Thursday, December 10, 2009

The Klaasohm Festival

Do you remember last year's Night of the Krampus post? I wrote about the tradition of St. Nicholas Day, which the Germans and other central Europeans celebrate in early December. That one is, of course, interesting for us spankos because of the Krampus, the birch-equipped helper creature of St. Nicholas. In the post, I also mentioned that I want to go to one of the Krampus processions in Bavaria or Austria someday, "maybe next year". Watching brave, intrepid young women being chased around by (and getting a few playful lashes from) the local lads dressed up in these silly costumes, well, that certainly sounds like loads of fun.

Alas, I didn't make it this year. It would have been awesome to go there with Kaelah, but we're both pretty busy at the moment. As for me, I've been doing academic work, and answering kinky emails on the side - I still have a backlog of stuff that piled up during my recent break from blogging. There were 71 mails in the beginning, and while not all of them warranted a long and detailed reply, some did. It adds up to a lot of work. I'm not complaining, mind you. I enjoy the correspondence. Just don't expect an instant reply. Anyway, I'm done with most of the backlog now, so my response time is getting better again. The academic paper is coming along nicely, too. As for the Krampus processions, they will have to wait until 2010.

Speaking of emails, though, and speaking of local traditions, here is something that should interest you: the Klaasohm Festival in Borkum. Never heard of it? Neither had I, until one of my German readers mentioned it to me. She's from the North Sea coast, pretty much the opposite end of the country from where I am. To us landlocked Bavarians, the sea is an alien and mysterious entity, and so are the people who live near it. We affectionately refer to them as "fish heads" or "shell kickers", and they refer to us as... Well, you don't want to know! But seriously, all joking between northerners and southerners aside, I would love to go to the North Sea coast someday. I've heard many stories about how beautiful it is (the Wadden Sea was recently placed on the Unesco World Heritage list), the locals are supposed to be very hospitable and friendly, and now that I know about the Klaasohm Festival, I have one more incentive to travel there.
Thank you, Katja, for your email!

I think I can be forgiven for not having heard about Klaasohm before. It's a tradition that seems to be virtually unknown outside of Borkum, where it originated. I only found one single English-language source on Google, a "Destination Germany" information site that devoted half a sentence to it, and even the number of German sources is insignificantly small compared to the thousands of websites dealing with the history of St. Nicholas Day. In other words, ladies and gentlemen, I'm really breaking new ground here. The historian in me is delighted. I just hope that the Tourismus Marketing Gmbh of Lower Saxony is equally happy about the results appearing on a BDSM blog, if they ever discover them!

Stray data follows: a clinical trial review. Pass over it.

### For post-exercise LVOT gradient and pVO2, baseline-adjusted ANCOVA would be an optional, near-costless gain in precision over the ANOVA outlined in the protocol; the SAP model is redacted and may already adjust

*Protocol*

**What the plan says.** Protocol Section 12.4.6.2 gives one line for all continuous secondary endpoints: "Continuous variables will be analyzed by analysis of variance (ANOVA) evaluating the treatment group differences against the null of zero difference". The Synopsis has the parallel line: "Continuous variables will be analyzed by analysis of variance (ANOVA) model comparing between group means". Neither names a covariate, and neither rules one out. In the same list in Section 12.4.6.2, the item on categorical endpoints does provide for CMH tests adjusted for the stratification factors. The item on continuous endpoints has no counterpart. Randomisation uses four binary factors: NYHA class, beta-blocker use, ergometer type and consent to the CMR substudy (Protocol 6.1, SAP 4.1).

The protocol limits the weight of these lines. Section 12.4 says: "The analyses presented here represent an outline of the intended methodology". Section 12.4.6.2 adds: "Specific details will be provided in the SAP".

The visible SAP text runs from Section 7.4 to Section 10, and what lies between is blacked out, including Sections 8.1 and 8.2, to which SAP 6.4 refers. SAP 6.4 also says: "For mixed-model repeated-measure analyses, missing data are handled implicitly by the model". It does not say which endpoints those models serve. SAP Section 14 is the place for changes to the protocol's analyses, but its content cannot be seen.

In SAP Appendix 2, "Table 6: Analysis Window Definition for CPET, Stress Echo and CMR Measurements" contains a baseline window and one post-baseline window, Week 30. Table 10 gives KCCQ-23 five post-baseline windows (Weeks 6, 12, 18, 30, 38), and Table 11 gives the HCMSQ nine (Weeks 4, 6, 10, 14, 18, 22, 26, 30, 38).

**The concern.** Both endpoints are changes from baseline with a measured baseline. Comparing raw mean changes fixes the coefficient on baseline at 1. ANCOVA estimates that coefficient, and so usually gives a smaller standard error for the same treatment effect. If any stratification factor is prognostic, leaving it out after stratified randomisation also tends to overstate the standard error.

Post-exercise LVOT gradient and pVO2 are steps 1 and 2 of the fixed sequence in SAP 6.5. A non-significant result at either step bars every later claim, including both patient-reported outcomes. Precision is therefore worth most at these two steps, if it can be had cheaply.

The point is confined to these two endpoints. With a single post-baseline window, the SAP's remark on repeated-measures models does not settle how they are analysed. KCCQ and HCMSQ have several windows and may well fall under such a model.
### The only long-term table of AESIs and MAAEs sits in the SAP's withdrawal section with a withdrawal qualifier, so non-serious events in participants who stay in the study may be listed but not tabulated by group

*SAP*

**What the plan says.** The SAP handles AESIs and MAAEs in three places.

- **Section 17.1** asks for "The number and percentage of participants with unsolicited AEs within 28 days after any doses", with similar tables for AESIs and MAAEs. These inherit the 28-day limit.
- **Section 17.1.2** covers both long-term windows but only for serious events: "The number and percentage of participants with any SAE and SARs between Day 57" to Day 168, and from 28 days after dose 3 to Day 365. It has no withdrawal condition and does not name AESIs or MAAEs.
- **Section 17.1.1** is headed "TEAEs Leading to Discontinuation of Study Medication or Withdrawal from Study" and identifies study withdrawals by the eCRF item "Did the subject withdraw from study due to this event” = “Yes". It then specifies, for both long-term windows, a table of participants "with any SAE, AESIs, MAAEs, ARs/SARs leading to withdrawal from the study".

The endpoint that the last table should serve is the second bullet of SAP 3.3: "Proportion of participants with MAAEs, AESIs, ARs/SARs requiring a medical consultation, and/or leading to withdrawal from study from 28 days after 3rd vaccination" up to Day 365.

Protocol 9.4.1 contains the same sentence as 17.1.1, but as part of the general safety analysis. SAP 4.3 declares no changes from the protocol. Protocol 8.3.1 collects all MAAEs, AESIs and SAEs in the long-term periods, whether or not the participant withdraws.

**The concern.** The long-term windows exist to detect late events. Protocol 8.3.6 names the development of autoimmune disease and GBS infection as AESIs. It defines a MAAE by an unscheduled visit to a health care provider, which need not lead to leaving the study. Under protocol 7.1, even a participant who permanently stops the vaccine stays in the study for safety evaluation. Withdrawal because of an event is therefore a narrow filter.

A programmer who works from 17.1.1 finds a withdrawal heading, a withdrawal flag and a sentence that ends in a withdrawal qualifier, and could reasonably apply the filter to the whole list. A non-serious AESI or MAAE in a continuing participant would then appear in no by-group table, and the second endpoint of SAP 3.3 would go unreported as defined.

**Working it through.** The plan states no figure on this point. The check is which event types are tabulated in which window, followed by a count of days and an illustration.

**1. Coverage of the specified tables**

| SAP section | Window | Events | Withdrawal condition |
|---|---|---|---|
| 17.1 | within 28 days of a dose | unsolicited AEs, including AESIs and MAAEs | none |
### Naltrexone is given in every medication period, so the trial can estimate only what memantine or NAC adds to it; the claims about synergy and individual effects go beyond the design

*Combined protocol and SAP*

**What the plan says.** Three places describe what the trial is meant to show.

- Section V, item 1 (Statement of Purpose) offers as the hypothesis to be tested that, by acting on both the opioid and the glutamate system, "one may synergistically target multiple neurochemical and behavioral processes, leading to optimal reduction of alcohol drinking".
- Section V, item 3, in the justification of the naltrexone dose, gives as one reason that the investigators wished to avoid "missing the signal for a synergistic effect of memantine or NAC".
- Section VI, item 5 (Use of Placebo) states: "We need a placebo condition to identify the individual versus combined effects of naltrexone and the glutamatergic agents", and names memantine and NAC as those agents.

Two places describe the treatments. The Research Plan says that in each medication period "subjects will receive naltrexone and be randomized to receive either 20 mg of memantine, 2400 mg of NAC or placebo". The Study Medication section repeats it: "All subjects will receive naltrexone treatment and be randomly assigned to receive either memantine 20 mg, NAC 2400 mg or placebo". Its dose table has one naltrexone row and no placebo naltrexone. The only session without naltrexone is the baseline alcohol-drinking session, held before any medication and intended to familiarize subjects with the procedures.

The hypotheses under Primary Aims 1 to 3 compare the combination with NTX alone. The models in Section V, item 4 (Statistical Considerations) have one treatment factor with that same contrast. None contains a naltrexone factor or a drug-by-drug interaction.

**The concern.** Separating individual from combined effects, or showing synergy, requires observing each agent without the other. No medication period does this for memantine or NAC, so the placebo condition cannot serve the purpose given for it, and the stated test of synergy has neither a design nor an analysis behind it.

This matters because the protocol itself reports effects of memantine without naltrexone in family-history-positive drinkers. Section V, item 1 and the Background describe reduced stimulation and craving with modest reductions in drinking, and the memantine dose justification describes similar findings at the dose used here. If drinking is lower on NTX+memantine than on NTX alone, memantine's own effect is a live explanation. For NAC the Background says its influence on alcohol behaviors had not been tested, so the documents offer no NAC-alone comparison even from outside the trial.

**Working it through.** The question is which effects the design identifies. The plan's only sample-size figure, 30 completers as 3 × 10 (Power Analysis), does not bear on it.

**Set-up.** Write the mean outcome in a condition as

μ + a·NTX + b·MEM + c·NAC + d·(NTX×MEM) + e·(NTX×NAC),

So, what is this Klaasohm thing? The name is a combination of "Ohm", the old German word for "uncle", and "Klaas", which refers to St. Nicholas. Literally, it is the "Uncle Klaas Festival", and it is a regional version of St. Nicholas Day celebrated in Borkum, a coastal island in the North Sea. Borkum is the westernmost inhabited island in the German East Frisian island chain, right on the sea border with the Netherlands. It has a population of 5,300 and is mostly known as a holiday and health resort these days.

There is no consensus among historians about where, exactly, the Klaasohm Festival came from, but it seems to have originated during the era of the whale hunts, between 1700 and 1780, when most men from the island made their living as sailors aboard Dutch whaling ships. Like the rest of East Frisia, Borkum is predominantly Protestant and doesn't have any other festivals for saints. The theory goes that the sailors brought the tradition of St. Nicholas from the Netherlands. Known as "Sünterklaas" in Dutch, he became "Klaasohm", Uncle Klaas, in the tongue of the people of Borkum. Among other things, Nicholas of Myra is venerated as the patron saint of sailors, which helps to explain his popularity in the region. Klaasohm is celebrated on the evening of December 5th, around the same time as St. Nicholas Day in the rest of Germany. It combines Christian elements with various local, and perhaps older, traditions. Such as "driving evil spirits into the sea" with noise from horns and drums, and other sailor's superstitions.

Here is what happens during the festival. Like I said, these northern affairs are deeply mysterious to me as a Bavarian, so I hope I was able to piece everything together correctly from the articles I found: six young, unmarried men from the island dress up as Klaasohms. Yes, there are several of them! Their identity is kept secret. Even the men themselves, who are all members of the Verein Borkumer Jungens (the Borkum Boys Club, basically), are only told at the last minute who gets to be a Klaasohm this year. After dressing up in their costumes, the six Klaasohms and their helpers meet at the hall of the local railway, where they hold boxing and wrestling matches. Women, tourists and the press are excluded from this part of the event - only men from Borkum are allowed to watch. In the ritualised fights, it is determined who will take the leadership during this year's festival.

The costumes are worth mentioning in their own right. To hide their faces and their identities, the Klaasohms wear masks. Because the islanders didn't have much suitable material, these masks are made out of parts from the two most common animals of the region: sheep and seagulls. So, the Klaasohms are walking around with barrel-shaped "helmets" on their heads that are up to three feet in height, wrapped in sheepskin rugs and decorated with seagull feathers (sometimes entire wings from seagulls). How you can have a boxing match dressed up like that is beyond me, but hey, I'm basically a mountain dweller compared to these people, so what do I know... In any case, it doesn't bear much resemblance to the usual Santa Claus costume, that's for sure!

The Klaasohms can hardly see a thing behind their huge, cumbersome masks, so they have helpers who lead them through the streets during the subsequent festive processions. Once the ritual fights are over, they parade through the streets of the town with their comrades, making lots of noise to drive the evil spirits away, visiting all the pubs and private residences along the way - and spanking girls. This is where it gets interesting for us.

(The harpooning of a whale.
Copper engraving by Adolf von der Laan, 18th century.)